Award-winning author A. Igoni Barrett's Love Is Power, or Something Like That is without a doubt, a very original, surprising and captivating collection of short stories.
Born in Port Harcourt, Nigeria, in 1979, Barrett draws an enlightened portrait of the current reality of his country. The stories offer an unprejudiced view close to the street, and include references to contemporary elements such as cell phones, the Internet and modern music.
The essence of the book is folded as in a Chinese fan in the bold and suggestive title: Love Is Power and more precisely within the second part, Or Something Like That. Traveling with the characters through adventures and mishaps, the reader soon realizes that these are not conventional love stories and that nobody really knows what love is.
This is apparent because of the clearly unsentimental voices of the different narrators. An artful distance, a dispassionate detachment not bereft of compassion permeates the language; and leaves in the reader the bittersweet and amazed sensation similar to the one experienced after reading the tales of Dubliners by James Joyce. There are no happy endings, fulfilling climaxes, or easy morals. There are only remnants of intertwined lives, human landscapes, and cries resounding through dark corridors, as the ones we hear in the story about painful familial love and the solitude of an aging couple, in "Godspeed and Perpetua"; or in "The Worst Thing That Happened," a tale about the unreciprocated love of an old woman for her children.
Many of Igoni Barrett's stories are strikingly searing ones: tales of withering love, of abandonment and oblivion, of mistreatment and injustice, of poverty and power abuse. In some cases, they can be as heart-rending as some of Chekhov's tales (like "The Peasants") or Kenzaburo Oe's ("A Personal Matter"). In other instances, desperation is subtler, and the stories can be read more lightly, even with humor (such as "My Smelling Mouth Problem", the tale of the inner drama of a man whose halitosis prevents him from talking with anybody during his long trips in the crowded city buses; or "Dream Chaser", a story about the thirst for love from a distance).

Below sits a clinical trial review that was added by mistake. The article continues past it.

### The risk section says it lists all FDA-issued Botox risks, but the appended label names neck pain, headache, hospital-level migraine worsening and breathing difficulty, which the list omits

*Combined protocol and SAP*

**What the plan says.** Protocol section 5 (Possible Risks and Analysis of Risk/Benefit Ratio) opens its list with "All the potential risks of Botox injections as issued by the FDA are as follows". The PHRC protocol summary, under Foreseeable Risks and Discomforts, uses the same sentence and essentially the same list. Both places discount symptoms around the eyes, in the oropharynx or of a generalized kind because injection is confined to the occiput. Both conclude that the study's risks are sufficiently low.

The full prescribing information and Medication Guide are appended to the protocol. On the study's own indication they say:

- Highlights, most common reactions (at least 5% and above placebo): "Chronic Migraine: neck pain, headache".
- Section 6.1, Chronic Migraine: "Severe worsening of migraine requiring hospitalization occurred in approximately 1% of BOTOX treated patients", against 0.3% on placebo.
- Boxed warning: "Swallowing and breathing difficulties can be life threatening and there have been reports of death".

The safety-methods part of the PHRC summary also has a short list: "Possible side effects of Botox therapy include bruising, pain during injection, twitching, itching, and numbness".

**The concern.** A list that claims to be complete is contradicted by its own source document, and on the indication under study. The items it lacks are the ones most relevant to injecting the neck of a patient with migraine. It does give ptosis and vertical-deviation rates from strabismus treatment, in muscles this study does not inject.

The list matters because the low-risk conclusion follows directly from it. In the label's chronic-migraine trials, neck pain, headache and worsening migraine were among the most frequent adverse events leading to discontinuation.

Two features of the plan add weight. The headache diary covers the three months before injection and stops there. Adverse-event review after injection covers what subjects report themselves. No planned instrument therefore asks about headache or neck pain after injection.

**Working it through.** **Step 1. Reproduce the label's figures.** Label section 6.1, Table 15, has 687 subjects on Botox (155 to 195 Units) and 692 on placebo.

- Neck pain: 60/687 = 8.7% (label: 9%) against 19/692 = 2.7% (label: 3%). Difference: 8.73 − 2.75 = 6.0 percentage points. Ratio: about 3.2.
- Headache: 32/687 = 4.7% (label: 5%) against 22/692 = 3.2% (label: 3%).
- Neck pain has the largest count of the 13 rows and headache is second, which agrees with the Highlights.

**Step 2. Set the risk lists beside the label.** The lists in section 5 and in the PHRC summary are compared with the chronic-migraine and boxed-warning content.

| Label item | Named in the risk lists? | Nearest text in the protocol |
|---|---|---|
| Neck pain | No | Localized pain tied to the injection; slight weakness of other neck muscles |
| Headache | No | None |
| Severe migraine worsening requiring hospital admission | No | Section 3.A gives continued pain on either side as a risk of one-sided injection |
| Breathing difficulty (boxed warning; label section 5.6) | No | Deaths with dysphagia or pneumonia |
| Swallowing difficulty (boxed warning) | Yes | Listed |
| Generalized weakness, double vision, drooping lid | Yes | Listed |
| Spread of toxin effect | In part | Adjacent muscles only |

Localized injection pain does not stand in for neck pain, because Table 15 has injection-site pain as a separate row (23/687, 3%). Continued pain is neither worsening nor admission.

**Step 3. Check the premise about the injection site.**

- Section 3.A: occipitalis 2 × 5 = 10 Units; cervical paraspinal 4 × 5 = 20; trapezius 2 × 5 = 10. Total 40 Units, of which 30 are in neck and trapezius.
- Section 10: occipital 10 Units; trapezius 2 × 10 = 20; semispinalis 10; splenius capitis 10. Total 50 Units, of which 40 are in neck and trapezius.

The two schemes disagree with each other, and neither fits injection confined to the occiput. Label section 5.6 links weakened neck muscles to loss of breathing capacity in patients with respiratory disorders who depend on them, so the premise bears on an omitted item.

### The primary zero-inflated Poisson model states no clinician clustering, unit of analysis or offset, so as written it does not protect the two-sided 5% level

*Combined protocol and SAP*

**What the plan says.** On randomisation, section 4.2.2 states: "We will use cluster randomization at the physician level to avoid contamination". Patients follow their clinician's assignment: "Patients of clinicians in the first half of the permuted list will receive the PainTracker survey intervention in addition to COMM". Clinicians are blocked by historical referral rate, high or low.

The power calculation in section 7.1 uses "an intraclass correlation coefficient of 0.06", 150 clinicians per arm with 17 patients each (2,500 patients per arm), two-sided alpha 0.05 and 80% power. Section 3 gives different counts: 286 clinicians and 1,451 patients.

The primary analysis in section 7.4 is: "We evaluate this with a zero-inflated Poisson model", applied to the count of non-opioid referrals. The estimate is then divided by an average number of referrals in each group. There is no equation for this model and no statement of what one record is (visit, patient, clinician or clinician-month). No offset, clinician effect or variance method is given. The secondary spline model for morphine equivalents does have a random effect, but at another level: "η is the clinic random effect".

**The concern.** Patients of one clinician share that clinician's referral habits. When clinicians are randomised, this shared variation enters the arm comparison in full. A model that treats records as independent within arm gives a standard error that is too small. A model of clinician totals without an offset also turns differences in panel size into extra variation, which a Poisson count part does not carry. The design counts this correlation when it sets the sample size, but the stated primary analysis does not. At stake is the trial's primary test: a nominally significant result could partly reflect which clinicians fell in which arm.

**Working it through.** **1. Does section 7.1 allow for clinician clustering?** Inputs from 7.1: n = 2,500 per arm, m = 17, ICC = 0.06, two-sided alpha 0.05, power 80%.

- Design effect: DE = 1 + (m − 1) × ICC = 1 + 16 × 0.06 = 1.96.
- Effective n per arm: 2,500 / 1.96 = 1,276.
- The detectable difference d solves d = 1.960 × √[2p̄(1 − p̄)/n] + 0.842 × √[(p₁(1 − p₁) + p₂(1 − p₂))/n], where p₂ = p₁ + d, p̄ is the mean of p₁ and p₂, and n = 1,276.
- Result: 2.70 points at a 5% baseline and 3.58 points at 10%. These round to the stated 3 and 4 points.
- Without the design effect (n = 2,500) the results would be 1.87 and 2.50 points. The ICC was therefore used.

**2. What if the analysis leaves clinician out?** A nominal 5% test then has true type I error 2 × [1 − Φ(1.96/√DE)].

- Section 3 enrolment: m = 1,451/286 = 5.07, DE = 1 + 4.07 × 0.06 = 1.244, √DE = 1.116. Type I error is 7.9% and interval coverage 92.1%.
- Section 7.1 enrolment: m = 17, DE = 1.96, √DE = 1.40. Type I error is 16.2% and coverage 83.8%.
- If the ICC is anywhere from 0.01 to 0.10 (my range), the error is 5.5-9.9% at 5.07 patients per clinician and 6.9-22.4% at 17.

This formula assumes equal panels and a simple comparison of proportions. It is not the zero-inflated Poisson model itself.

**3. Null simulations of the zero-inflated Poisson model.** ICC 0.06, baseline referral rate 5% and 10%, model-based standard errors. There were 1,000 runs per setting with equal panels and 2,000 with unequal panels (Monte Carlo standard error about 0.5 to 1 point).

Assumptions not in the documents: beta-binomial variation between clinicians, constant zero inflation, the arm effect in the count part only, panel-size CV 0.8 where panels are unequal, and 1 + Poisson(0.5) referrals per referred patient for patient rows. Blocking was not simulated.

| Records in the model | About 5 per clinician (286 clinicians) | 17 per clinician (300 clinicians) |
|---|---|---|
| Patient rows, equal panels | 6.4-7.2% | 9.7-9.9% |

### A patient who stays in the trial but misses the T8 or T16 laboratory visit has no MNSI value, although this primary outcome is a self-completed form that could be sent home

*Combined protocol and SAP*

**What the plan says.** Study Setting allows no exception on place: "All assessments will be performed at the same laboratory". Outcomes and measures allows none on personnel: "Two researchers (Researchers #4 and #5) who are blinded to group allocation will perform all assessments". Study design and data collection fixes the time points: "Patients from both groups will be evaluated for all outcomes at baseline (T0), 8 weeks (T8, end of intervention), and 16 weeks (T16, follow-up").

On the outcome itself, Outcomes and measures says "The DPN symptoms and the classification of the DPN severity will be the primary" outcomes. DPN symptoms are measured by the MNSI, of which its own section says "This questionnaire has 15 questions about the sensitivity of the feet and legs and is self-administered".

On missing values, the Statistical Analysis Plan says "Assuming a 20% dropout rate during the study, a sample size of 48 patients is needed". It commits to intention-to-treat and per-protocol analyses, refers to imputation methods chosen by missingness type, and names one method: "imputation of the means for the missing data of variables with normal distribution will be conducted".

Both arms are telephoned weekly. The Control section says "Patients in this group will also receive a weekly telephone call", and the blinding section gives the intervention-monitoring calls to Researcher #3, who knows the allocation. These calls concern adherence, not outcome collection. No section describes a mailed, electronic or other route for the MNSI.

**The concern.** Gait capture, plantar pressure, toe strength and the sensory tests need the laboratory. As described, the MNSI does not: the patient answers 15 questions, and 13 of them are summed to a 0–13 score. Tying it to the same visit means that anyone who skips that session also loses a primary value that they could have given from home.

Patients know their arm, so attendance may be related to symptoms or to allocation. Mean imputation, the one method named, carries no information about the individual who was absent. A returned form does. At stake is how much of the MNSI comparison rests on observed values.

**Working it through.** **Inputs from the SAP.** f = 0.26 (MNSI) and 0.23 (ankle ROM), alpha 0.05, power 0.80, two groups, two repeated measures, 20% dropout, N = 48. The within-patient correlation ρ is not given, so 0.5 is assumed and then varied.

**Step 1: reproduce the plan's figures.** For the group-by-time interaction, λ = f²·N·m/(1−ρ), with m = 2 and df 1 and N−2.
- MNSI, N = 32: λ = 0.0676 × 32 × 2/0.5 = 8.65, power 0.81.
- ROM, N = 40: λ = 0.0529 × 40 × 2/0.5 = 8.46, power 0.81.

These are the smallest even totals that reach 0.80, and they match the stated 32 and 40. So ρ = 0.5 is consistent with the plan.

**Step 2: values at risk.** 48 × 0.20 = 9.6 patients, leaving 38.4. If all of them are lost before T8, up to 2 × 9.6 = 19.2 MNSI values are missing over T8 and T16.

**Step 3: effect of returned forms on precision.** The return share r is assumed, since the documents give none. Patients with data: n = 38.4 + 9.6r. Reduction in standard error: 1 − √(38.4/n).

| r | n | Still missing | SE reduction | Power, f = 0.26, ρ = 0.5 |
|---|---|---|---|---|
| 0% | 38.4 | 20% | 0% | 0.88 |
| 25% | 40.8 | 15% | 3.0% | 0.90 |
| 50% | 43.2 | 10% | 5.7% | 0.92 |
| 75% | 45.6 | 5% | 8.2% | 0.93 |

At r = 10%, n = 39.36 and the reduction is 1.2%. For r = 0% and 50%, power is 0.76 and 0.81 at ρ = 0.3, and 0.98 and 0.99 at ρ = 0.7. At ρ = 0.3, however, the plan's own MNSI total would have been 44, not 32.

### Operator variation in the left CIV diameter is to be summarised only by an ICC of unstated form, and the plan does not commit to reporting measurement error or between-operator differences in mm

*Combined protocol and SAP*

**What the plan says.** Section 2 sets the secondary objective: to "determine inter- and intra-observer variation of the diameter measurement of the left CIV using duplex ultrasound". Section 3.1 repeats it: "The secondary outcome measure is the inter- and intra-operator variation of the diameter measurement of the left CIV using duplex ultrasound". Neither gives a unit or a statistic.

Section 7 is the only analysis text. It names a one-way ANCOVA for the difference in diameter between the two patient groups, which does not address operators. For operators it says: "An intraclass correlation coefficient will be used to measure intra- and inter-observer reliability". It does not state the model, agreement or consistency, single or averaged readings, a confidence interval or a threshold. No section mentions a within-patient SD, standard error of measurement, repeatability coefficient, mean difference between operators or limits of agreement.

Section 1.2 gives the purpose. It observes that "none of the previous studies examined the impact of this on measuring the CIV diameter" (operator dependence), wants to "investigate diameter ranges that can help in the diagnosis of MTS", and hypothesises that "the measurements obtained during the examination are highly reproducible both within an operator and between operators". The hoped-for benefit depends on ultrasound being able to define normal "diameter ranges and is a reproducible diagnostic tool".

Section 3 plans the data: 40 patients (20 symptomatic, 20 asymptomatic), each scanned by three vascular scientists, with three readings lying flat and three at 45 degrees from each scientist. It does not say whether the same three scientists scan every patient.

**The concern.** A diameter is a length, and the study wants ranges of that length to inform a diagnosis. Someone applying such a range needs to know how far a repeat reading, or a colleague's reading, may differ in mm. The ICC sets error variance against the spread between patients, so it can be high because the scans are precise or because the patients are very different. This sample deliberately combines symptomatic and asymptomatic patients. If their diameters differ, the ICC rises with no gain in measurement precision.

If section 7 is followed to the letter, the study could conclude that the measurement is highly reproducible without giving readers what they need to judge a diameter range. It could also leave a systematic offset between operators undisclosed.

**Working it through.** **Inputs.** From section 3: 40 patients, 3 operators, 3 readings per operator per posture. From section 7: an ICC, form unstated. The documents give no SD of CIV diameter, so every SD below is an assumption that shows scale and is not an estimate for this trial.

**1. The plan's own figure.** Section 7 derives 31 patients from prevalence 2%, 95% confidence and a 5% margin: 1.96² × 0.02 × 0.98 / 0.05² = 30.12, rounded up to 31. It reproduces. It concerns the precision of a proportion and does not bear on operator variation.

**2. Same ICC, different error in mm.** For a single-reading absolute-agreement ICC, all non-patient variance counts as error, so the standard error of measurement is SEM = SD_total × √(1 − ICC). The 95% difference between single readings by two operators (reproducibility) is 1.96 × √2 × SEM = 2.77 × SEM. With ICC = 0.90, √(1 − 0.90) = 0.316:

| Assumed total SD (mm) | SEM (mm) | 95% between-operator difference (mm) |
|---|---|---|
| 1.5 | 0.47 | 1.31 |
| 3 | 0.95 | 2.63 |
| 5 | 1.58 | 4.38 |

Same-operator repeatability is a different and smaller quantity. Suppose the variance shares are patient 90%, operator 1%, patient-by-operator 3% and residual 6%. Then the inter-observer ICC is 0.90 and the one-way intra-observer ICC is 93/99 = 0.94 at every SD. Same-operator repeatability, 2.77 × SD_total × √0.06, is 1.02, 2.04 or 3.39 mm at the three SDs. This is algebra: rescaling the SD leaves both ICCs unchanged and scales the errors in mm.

Thus, in the book, love is not at all an Apollonian, luminous, romantic feeling. It is more like an uncut diamond to be found within violence, evil, destitution, grief. This is the love of survivors, of those who find in it the hope of last resort amid the shipwreck of their lives.
It is not only in the description of these emotions, or in a realistic recreation of the historical context, where the reader finds the book's main virtue. The most impressive thing about Love Is Power is the writing itself - the almost obsessive attention to detail that, according to Vladimir Nabokov, distinguishes the talented writer from the others.
Interwoven in the fabric of these profound human (sometimes too human) stories, the reader can find a myriad references to trivial objects: colors ("yellow-fever eyes", "goat-shit-green bushes"), noises ("the whirr and screak of the ceiling fan," "the hum of the refrigerator") and smells ("the air stank of old urine," "she gave off the smell of kerosene smoke"). Every room has a particular scent and sound. Every color has a singular nuance or tinge, wrought through a rich use of adjectives: "skin...the color of polished camwood" or "knuckles...the color of healed bruises." Although sometimes too descriptive, these perceptive observations contribute to the the book's rich intensity.
The quality and richness of the writing and the human depth of the stories, makes Love Is Power a very recommendable read, and the author an indisputably promising literary figure who should be closely followed and enjoyed.
This review is from the June 19, 2013 issue of BookBrowse Recommends. Click here to go to this issue.
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